We hear a lot about globalisation these days; how money, people and business move freely around the world (although that has had a few teeny problems of late) and how countries must therefore compete in that market for investment, and ultimately jobs and economic success in general. Much of this is true and common sense, however, I do object to the tone and emphasis that is used whenever this argument is made. There seems to be a preference of late for attracting external players to flirt with local economies for as long as possible before they get bored and move somewhere cheaper, rather than focussing on organic growth of businesses from within the existing local entrepreneurial base. You can do both of course, but in recent years I’ve observed that here and in some other places in the world, the balance is strongly in favour of the short-term plan of courting of large, external players, versus the long-term prospects of ‘growing your own’.
Of course, inward investment is a good thing, but too often this investment isn’t in new local businesses, it’s simply about grafting a globally mobile business to the local economy for a while, usually as a result of some kind of sweetener (a tax break, a public private investment, etc). It’s a ‘quick fix’, injecting money into the economy quickly (perhaps most importantly, within the time frame of a politician’s tenure), but when viewed at a macro scale it’s also very much a temporary one which can be pulled out at almost any time.
Global companies don’t even hide their temporary commitment; in fact, quite the opposite – they are always exploiting this to lobby governments into making changes which favour them, the line is usually “You’re dependent on us now, so you’d better keep things attractive for us (subtext: at the expense of others if necessary), or we walk.”. You see this all the time – the shrinking of the UK games industry because the UK doesn’t have tax breaks like Canada, and here in my local jurisdiction the introduction of a tax regime which shifts the tax burden to ordinary people and away from companies in order to appease the financial services industry. In the end, being so dependent on such fickle and demanding ‘friends’ is not the greatest of strategies. At times, it can almost be a protection racket – “Nice economy you’ve got here, it would be a shame if something happened to it” (see this Monty Python sketch).
Every economy needs a bedrock of locally-driven, independent entrepreneurship, made up of of people who do business in that economy because they want to, or because it’s their home, not because someone bribed them to bring their money here and are constantly looking for the next sweetener. There are countless success stories of businesses that went global from a local, organic base, such as Ben and Jerry’s and Specsavers, and these companies have kept their attachment to their origins. Such businesses are ‘stickier’ and less fickle, and I’m willing to bet they require only a tiny fraction of the overall cost (once you count tax breaks, subsidies, and other policy changes / deals) to attract and retain than an equivalently sized global player. It takes more time to get there, but when it does, it’s far less likely to be going anywhere.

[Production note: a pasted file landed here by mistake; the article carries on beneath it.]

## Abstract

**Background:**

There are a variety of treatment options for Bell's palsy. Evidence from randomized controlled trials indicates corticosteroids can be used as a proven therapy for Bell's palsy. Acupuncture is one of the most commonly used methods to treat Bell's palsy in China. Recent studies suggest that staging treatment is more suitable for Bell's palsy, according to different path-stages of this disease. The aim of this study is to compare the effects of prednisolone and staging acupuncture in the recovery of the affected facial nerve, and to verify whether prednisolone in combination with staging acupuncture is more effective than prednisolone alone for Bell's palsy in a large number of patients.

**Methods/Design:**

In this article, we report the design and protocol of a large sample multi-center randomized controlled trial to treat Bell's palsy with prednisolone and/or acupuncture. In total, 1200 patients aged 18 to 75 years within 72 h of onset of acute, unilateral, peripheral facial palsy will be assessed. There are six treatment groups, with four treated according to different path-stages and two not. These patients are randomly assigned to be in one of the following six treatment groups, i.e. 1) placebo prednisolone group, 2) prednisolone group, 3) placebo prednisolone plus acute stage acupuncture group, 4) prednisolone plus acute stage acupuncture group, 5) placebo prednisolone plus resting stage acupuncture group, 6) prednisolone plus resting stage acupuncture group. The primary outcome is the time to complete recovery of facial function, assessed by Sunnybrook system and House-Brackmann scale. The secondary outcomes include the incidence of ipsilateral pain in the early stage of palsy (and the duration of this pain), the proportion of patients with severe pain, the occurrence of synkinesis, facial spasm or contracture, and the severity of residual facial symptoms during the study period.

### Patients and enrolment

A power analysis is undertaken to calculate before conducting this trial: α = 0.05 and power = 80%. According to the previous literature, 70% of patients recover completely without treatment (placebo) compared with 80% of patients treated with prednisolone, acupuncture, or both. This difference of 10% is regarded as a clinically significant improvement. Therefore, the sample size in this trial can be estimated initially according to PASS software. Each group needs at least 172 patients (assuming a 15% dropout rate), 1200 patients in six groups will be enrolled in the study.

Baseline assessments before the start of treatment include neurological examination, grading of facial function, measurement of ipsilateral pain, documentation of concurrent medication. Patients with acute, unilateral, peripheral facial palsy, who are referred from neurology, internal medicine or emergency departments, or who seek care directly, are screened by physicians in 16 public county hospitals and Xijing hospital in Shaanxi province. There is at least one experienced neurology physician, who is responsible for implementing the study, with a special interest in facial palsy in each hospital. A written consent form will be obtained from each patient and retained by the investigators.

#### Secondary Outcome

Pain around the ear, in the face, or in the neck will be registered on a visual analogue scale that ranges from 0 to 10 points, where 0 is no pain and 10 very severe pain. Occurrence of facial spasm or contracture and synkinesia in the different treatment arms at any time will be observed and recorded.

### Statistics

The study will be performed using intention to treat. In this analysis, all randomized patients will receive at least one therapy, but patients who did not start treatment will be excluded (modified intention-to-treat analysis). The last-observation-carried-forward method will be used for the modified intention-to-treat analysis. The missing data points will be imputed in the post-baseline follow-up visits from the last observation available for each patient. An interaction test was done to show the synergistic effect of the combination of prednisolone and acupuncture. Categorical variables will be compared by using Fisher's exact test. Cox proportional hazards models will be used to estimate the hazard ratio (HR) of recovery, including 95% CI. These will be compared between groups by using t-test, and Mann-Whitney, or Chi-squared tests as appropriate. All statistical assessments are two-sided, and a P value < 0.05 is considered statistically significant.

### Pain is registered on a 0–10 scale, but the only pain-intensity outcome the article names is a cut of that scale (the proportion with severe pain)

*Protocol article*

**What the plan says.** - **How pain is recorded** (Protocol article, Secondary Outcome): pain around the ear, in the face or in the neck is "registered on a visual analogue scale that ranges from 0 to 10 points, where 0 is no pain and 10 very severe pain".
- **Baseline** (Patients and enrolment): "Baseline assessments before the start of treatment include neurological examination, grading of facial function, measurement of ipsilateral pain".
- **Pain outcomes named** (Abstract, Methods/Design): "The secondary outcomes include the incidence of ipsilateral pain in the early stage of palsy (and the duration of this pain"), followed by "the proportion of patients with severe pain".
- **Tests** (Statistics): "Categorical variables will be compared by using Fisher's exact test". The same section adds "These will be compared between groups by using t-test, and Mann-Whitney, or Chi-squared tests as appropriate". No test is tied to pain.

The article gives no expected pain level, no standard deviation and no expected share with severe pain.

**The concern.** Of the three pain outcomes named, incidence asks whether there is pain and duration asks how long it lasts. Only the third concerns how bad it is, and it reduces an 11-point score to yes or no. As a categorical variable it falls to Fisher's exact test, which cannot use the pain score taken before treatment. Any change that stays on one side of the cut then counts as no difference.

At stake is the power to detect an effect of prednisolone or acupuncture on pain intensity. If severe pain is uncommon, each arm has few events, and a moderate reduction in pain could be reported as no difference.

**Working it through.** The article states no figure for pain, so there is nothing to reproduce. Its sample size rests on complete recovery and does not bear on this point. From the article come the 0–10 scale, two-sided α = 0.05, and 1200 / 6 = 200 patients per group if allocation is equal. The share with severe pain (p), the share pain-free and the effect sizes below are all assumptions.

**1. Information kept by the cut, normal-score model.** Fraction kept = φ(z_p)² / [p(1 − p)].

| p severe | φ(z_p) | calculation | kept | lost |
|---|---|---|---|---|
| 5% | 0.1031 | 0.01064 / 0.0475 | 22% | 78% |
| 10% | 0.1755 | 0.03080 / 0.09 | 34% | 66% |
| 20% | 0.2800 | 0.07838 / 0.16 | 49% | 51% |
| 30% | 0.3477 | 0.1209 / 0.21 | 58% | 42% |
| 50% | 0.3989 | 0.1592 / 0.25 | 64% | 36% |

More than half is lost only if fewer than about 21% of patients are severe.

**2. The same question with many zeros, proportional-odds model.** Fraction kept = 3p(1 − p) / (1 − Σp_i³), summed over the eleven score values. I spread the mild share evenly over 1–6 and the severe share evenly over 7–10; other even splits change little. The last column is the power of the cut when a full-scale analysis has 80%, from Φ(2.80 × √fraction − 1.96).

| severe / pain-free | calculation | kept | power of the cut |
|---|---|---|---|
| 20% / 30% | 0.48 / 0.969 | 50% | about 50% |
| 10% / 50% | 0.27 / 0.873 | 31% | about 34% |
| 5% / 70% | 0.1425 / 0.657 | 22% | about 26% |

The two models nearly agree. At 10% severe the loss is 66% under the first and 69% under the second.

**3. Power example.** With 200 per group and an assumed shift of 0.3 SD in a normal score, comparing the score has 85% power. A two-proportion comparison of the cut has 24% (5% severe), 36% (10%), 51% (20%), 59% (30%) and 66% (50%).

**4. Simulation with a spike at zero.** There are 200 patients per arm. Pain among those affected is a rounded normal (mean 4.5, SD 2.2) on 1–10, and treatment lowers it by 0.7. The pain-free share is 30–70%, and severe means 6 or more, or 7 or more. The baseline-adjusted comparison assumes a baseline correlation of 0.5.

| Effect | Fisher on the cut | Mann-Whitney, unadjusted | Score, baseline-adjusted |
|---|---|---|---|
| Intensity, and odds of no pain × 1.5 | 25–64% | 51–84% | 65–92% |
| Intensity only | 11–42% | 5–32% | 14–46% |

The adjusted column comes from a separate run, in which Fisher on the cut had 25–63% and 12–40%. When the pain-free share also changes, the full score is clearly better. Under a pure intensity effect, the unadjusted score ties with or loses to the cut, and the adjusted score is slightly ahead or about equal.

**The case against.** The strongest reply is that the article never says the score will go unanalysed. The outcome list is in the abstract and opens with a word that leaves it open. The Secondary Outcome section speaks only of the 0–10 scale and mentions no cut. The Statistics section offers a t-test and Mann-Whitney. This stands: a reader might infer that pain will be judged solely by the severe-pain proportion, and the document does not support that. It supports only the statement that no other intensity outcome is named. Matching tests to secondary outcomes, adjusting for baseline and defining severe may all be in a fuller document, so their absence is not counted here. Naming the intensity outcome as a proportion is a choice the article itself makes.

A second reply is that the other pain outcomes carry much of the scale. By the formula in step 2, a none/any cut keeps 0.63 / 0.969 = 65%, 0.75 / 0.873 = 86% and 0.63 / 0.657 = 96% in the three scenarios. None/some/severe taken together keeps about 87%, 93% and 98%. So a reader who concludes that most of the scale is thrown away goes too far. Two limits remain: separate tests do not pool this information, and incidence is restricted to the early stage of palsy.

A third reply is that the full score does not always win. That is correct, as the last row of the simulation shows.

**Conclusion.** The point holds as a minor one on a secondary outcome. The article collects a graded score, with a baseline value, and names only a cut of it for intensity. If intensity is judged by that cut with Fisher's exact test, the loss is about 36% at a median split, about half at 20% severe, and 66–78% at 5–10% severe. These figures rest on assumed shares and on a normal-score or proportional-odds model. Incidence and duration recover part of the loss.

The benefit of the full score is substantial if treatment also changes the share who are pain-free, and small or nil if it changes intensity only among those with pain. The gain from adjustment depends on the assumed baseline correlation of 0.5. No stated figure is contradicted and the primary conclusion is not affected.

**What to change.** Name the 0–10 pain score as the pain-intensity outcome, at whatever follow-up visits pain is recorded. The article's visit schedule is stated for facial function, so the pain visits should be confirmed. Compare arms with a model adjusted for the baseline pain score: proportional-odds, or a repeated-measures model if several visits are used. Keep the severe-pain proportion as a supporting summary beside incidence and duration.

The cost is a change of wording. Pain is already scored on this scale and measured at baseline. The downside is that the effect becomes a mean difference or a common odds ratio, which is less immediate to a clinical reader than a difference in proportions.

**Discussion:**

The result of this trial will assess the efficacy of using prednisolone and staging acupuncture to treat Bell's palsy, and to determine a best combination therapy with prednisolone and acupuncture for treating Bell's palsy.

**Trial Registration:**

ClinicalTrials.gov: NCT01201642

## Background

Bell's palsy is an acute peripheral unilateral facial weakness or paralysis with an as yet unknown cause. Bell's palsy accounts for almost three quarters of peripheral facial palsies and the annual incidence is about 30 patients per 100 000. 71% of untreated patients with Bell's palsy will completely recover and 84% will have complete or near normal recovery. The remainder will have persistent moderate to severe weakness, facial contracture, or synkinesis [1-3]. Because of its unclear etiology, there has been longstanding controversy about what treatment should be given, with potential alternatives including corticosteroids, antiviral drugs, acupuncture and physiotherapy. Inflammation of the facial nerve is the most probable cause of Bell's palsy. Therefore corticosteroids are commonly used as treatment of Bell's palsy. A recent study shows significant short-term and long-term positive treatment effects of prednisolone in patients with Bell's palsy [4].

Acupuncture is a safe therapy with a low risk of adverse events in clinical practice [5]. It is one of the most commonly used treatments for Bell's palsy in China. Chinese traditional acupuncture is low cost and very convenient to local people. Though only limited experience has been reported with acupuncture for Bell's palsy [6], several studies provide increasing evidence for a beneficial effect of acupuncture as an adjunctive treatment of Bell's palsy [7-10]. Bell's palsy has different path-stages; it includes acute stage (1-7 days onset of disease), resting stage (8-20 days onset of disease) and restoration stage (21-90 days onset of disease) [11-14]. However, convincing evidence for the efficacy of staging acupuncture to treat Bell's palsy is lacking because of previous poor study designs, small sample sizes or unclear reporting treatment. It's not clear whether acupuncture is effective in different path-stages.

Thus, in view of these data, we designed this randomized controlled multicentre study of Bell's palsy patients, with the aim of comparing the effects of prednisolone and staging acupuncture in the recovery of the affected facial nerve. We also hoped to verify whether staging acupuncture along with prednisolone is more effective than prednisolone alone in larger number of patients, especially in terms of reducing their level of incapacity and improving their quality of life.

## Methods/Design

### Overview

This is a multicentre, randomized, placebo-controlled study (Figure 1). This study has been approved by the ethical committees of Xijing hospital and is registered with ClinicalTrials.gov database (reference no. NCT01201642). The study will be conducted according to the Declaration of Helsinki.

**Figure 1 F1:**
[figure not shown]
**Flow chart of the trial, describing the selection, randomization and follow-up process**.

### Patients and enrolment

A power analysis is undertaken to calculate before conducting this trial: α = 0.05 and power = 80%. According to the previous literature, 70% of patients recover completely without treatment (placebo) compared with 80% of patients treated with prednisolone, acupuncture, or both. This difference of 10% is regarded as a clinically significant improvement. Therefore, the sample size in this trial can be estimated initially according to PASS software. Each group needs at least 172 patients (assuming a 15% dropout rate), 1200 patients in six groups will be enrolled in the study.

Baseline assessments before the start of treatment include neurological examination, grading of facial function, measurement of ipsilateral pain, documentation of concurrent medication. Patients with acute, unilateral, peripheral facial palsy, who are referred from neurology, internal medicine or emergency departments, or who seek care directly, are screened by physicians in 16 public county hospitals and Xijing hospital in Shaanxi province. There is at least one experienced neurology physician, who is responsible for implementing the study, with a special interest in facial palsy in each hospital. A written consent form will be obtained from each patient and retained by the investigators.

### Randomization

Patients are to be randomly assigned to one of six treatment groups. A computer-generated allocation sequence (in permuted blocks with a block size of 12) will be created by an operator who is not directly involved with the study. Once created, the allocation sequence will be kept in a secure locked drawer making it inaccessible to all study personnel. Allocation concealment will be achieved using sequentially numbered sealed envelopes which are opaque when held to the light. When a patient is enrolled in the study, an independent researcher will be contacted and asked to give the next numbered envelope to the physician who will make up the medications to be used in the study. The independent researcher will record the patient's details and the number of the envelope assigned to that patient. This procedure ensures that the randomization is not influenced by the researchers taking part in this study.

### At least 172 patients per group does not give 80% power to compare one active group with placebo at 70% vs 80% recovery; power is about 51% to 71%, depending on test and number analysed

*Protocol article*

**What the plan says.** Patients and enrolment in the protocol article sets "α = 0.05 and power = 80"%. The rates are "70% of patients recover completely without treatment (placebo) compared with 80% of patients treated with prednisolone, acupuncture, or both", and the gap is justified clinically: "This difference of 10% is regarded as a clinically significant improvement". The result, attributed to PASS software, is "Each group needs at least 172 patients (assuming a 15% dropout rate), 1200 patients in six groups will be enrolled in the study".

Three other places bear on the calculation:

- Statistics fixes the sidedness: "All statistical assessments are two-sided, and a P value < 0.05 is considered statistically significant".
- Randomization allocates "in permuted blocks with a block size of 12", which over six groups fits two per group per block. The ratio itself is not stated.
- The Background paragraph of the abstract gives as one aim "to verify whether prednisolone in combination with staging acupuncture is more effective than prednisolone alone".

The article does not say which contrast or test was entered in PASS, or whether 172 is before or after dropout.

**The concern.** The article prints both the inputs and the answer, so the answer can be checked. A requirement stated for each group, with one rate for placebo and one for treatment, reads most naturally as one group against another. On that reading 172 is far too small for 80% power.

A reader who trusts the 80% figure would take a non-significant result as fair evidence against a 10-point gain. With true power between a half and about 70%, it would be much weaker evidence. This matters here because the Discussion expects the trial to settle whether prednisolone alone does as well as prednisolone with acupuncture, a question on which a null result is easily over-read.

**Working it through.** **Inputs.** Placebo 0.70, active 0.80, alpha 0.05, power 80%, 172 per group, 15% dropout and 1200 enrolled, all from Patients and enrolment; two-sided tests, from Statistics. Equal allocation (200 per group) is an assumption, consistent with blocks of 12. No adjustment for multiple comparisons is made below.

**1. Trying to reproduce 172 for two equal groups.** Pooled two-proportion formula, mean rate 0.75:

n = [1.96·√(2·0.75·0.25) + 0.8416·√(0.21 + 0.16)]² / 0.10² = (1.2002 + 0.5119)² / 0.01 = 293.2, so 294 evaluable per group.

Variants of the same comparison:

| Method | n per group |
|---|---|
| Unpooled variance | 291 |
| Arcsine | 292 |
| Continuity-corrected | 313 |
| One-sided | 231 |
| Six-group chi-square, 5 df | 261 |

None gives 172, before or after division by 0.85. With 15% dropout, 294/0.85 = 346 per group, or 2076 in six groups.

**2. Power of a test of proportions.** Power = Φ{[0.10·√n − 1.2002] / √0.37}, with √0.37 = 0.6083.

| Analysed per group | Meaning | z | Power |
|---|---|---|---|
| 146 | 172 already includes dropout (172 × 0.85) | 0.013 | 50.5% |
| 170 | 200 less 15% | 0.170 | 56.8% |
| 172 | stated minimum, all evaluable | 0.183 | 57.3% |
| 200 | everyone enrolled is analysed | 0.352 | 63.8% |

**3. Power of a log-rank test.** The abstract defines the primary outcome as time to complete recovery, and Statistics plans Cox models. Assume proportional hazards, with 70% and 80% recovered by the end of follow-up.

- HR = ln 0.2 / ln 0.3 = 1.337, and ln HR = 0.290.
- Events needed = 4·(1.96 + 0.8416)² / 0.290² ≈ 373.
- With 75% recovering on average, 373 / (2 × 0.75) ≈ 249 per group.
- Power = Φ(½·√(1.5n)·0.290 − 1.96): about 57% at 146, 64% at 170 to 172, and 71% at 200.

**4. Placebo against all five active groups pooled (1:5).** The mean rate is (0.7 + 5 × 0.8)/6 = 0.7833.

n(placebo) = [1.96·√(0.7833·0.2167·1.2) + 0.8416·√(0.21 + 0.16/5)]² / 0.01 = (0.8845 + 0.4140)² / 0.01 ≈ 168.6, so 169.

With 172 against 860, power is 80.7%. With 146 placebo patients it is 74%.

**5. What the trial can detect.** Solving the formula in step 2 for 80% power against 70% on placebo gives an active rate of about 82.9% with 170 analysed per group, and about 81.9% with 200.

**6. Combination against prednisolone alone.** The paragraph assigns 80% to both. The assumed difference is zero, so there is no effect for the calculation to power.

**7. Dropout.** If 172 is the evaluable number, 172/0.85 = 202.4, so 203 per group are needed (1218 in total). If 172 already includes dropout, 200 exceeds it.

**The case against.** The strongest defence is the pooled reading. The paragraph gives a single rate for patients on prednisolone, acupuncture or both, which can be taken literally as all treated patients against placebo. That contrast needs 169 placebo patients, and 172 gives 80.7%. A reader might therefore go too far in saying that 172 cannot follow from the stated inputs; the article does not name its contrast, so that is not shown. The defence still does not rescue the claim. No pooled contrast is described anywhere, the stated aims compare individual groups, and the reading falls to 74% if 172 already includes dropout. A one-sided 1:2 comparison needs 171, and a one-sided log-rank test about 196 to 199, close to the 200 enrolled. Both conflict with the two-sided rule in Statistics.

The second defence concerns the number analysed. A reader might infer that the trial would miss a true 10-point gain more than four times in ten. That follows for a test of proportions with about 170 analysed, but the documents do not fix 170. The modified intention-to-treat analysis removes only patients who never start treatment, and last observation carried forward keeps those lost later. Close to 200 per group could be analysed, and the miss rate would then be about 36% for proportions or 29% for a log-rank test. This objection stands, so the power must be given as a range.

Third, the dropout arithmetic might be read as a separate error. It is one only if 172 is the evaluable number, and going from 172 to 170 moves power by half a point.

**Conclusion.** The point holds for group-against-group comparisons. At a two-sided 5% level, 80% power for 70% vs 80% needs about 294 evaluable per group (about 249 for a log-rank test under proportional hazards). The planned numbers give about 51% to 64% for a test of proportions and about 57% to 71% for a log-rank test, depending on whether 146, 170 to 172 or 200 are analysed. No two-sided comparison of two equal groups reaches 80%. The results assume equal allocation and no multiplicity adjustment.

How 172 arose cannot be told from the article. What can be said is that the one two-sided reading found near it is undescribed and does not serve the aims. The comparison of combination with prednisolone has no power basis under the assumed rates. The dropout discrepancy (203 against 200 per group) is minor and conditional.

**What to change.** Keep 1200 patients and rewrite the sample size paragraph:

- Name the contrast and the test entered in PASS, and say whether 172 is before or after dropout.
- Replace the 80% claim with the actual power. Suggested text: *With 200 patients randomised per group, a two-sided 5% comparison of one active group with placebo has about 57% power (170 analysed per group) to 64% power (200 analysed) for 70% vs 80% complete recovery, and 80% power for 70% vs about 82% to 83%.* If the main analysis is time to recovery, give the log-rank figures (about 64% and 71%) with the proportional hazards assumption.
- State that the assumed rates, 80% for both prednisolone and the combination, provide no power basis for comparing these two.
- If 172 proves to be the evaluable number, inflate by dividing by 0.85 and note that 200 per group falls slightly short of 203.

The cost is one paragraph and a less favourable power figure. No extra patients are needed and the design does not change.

I’m not suggesting that we somehow cling on to protectionism, nor do I deny the benefits of globalisation. What I am saying is that in my experience, the balance of policy making is way off in favour of the global players at the expense of others. Maybe if politicians weren’t so easily impressed by financiers in expensive suits with their short-term promises of wealth injection, and learned instead to see the long-term sustainable potential in that garage-dwelling startup, they’d be better at not skewing the economic landscape towards the ‘floaters’ rather than the ‘stayers’.
It’s actually why I shake my head when I see people claiming that the UK needs tax breaks for games companies, to compete with Canada and other places. Personally, I think that even if you gave a tax break to the companies that are relocating away from the UK because of this, they’d just be asking for something else next year. Where does the bribery end? I think that games companies that only go where the tax breaks are, are probably not worth trying to hold on to. I sincerely hope that the talented people who are sadly left out of a job because of this are able to start up or join independent game businesses of their own, and dare I say are likely to be a damn sight more creative in that environment too. The UK games industry has lost much of its individuality in recent years, and who knows, this process might well regain some of that.
So I guess my main point is that bribing and paying protection money is not a sustainable way to run an economy. Sounds obvious really?